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Infants, mothers, and dyadic contributions to stability and prediction of social stress response at 6 months.
Dev Psychol 2016; 52(1):1-8DP

Abstract

The study of infants' interactive style and social stress response to repeated stress exposures is of great interest for developmental and clinical psychologists. Stable maternal and dyadic behavior is critical to sustain infants' development of an adaptive social stress response, but the association between infants' interactive style and social stress response has received scant attention in previous literature. In the present article, overtime stability of infant, maternal, and dyadic behaviors was measured across 2 social stress (i.e., Face-to-Face Still-Face, FFSF) exposures, separated by 15 days. Moreover, infant, maternal, and dyadic behaviors were simultaneously assessed as predictors of infants' social stress to both FFSF exposures. Eighty-one mother-infant dyads underwent the FFSF twice, at 6 months (Exposure 1: the first social stress) and at 6 months and 15 days (Exposure 2: repeated social stress). Infant and mother behavior and dyadic synchrony were microanalytically coded. Overall, individual behavioral stability emerged between FFSF exposures. Infants' response to the first stress was predicted by infant behavior during Exposure 1 Play. Infants' response to the repeated social stress was predicted by infants' response to the first exposure to the Still-Face and by infants' behavior and dyadic synchrony during Exposure 2 Play. Findings reveal stability for individual, but not for dyadic, behavior between 2 social stress exposures at 6 months. Infants' response to repeated social stress was predicted by infants' earlier stress response, infants' own behavior in play, and dyadic synchrony. No predictive effects of maternal behavior were found. Insights for research and clinical work are discussed.

Authors+Show Affiliations

Centre for the Study of Social Emotional Development of the at-Risk Infant, Scientific Institute, IRCCS Eugenio Medea.Department of Pediatrics, Harvard Medical School.Centre for the Study of Social Emotional Development of the at-Risk Infant, Scientific Institute, IRCCS Eugenio Medea.Department of Psychology, University of Massachusetts.

Pub Type(s)

Journal Article
Research Support, N.I.H., Extramural
Research Support, Non-U.S. Gov't

Language

eng

PubMed ID

26569560

Citation

Provenzi, Livio, et al. "Infants, Mothers, and Dyadic Contributions to Stability and Prediction of Social Stress Response at 6 Months." Developmental Psychology, vol. 52, no. 1, 2016, pp. 1-8.
Provenzi L, Olson KL, Montirosso R, et al. Infants, mothers, and dyadic contributions to stability and prediction of social stress response at 6 months. Dev Psychol. 2016;52(1):1-8.
Provenzi, L., Olson, K. L., Montirosso, R., & Tronick, E. (2016). Infants, mothers, and dyadic contributions to stability and prediction of social stress response at 6 months. Developmental Psychology, 52(1), pp. 1-8. doi:10.1037/dev0000072.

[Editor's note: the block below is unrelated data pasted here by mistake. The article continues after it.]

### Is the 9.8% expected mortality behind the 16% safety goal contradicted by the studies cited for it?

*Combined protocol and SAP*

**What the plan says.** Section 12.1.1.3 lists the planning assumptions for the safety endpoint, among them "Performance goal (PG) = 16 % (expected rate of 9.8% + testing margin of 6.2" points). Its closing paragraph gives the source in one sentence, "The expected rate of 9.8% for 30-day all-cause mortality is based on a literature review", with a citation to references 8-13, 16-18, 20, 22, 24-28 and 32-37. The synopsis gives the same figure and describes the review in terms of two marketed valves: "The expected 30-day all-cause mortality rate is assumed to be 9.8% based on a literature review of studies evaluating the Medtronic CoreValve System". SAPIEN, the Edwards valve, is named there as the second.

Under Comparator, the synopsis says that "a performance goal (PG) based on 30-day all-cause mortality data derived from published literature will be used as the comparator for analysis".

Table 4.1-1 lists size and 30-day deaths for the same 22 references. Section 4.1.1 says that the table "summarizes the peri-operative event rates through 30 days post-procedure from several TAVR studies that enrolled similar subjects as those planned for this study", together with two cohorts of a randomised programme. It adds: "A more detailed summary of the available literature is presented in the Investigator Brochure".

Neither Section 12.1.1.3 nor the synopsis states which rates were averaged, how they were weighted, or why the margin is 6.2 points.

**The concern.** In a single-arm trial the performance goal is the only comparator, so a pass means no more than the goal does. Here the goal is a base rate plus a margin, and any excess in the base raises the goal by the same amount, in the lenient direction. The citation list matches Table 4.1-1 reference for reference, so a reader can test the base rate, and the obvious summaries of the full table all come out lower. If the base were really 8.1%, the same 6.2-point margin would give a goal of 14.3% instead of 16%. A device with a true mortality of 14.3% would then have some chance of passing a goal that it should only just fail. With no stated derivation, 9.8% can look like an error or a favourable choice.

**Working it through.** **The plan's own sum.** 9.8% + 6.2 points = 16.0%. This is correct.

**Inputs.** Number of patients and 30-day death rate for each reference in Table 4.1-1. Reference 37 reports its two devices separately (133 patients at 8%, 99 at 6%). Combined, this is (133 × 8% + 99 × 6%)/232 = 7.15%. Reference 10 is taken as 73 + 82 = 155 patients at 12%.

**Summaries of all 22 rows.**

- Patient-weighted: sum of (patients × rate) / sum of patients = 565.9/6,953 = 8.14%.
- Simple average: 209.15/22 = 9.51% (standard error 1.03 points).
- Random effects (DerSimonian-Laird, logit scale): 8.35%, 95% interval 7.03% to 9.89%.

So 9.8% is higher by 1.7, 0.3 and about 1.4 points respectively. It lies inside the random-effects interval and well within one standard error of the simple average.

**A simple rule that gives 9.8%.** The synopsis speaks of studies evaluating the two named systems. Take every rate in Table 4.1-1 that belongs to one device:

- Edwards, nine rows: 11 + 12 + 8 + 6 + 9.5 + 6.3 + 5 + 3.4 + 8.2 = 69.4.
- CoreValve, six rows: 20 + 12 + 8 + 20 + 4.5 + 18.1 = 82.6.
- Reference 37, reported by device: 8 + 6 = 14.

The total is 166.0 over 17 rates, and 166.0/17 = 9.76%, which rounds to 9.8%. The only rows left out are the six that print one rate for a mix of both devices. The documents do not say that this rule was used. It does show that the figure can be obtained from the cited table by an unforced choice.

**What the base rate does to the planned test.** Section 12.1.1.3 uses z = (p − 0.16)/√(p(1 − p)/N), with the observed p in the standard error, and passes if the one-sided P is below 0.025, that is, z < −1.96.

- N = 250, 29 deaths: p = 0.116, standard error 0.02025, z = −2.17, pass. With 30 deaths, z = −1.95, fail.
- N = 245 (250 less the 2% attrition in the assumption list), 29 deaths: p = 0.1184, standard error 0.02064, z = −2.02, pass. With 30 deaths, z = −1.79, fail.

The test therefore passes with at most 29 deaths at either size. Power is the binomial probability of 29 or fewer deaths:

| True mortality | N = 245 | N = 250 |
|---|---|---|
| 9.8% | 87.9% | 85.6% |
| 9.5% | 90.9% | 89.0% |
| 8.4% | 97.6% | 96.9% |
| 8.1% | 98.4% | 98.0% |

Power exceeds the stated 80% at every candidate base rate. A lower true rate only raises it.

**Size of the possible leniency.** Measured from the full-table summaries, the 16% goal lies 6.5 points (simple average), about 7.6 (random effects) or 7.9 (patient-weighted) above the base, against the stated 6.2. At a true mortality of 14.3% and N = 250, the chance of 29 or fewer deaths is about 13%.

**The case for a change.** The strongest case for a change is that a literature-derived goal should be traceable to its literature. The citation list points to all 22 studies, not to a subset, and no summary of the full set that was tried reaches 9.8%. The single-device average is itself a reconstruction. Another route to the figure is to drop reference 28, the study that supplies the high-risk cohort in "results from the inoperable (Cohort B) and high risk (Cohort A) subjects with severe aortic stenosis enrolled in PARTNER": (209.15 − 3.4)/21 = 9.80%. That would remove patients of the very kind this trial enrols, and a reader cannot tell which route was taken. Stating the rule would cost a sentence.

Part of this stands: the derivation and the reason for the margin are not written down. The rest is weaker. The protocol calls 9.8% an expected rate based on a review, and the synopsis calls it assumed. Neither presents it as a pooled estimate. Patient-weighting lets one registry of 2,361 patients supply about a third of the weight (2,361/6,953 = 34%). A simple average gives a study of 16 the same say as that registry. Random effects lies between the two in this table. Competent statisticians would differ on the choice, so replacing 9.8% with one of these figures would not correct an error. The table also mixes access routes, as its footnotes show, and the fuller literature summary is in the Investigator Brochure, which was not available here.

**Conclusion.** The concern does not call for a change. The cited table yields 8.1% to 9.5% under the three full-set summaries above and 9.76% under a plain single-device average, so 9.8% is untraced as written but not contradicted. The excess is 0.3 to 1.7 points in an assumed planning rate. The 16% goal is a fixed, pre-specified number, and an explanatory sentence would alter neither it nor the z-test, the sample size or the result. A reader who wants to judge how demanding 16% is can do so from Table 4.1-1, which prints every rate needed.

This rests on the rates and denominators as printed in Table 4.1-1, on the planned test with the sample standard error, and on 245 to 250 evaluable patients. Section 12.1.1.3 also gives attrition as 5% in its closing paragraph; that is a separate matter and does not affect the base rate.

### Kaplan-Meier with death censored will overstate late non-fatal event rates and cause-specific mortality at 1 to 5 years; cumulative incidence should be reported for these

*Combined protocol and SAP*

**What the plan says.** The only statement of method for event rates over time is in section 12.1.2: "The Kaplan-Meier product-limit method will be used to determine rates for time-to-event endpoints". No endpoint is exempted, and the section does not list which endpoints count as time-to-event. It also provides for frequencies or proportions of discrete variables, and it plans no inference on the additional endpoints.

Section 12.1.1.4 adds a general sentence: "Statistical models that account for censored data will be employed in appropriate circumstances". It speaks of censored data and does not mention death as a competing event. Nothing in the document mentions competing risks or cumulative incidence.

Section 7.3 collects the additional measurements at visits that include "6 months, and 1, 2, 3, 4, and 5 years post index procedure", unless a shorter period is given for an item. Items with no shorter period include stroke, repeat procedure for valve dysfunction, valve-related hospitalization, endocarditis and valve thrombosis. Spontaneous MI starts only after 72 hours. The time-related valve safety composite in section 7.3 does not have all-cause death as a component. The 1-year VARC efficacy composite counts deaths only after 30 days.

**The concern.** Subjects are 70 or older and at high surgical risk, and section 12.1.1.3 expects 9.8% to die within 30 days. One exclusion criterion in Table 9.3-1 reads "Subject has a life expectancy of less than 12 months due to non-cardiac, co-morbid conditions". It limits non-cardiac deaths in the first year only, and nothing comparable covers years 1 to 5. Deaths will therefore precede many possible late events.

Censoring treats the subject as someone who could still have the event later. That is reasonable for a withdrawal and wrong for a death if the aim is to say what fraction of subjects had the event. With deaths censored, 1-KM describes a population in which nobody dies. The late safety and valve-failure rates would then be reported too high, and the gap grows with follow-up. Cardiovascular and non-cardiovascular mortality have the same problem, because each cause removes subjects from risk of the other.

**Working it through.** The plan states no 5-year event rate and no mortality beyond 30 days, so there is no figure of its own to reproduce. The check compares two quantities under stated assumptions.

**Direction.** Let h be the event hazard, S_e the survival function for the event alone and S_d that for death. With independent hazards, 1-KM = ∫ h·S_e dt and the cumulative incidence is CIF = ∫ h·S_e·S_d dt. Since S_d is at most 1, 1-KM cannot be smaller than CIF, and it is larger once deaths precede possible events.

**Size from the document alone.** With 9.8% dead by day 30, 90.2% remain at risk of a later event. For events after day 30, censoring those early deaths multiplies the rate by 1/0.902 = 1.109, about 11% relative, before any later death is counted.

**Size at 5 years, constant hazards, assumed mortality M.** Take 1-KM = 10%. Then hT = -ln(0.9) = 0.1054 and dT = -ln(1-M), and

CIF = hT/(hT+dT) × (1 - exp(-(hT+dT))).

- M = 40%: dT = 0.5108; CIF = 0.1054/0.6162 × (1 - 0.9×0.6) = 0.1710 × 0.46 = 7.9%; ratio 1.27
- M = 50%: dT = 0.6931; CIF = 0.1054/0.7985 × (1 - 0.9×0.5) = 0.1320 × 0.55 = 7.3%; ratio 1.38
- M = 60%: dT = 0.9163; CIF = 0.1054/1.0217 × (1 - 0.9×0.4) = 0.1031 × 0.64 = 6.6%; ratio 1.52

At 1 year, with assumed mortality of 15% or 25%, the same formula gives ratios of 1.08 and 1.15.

Provenzi L, et al. Infants, Mothers, and Dyadic Contributions to Stability and Prediction of Social Stress Response at 6 Months. Dev Psychol. 2016;52(1):1-8. PubMed PMID: 26569560.
* Article titles in AMA citation format should be in sentence-case
TY - JOUR T1 - Infants, mothers, and dyadic contributions to stability and prediction of social stress response at 6 months. AU - Provenzi,Livio, AU - Olson,Karen L, AU - Montirosso,Rosario, AU - Tronick,Ed, Y1 - 2015/11/16/ PY - 2015/11/17/entrez PY - 2015/11/17/pubmed PY - 2016/8/17/medline SP - 1 EP - 8 JF - Developmental psychology JO - Dev Psychol VL - 52 IS - 1 N2 - The study of infants' interactive style and social stress response to repeated stress exposures is of great interest for developmental and clinical psychologists. Stable maternal and dyadic behavior is critical to sustain infants' development of an adaptive social stress response, but the association between infants' interactive style and social stress response has received scant attention in previous literature. In the present article, overtime stability of infant, maternal, and dyadic behaviors was measured across 2 social stress (i.e., Face-to-Face Still-Face, FFSF) exposures, separated by 15 days. Moreover, infant, maternal, and dyadic behaviors were simultaneously assessed as predictors of infants' social stress to both FFSF exposures. Eighty-one mother-infant dyads underwent the FFSF twice, at 6 months (Exposure 1: the first social stress) and at 6 months and 15 days (Exposure 2: repeated social stress). Infant and mother behavior and dyadic synchrony were microanalytically coded. Overall, individual behavioral stability emerged between FFSF exposures. Infants' response to the first stress was predicted by infant behavior during Exposure 1 Play. Infants' response to the repeated social stress was predicted by infants' response to the first exposure to the Still-Face and by infants' behavior and dyadic synchrony during Exposure 2 Play. Findings reveal stability for individual, but not for dyadic, behavior between 2 social stress exposures at 6 months. Infants' response to repeated social stress was predicted by infants' earlier stress response, infants' own behavior in play, and dyadic synchrony. No predictive effects of maternal behavior were found. Insights for research and clinical work are discussed. SN - 1939-0599 UR - https://www.unboundmedicine.com/medline/citation/26569560/Infants_mothers_and_dyadic_contributions_to_stability_and_prediction_of_social_stress_response_at_6_months_ L2 - http://content.apa.org/journals/dev/52/1/1 DB - PRIME DP - Unbound Medicine ER -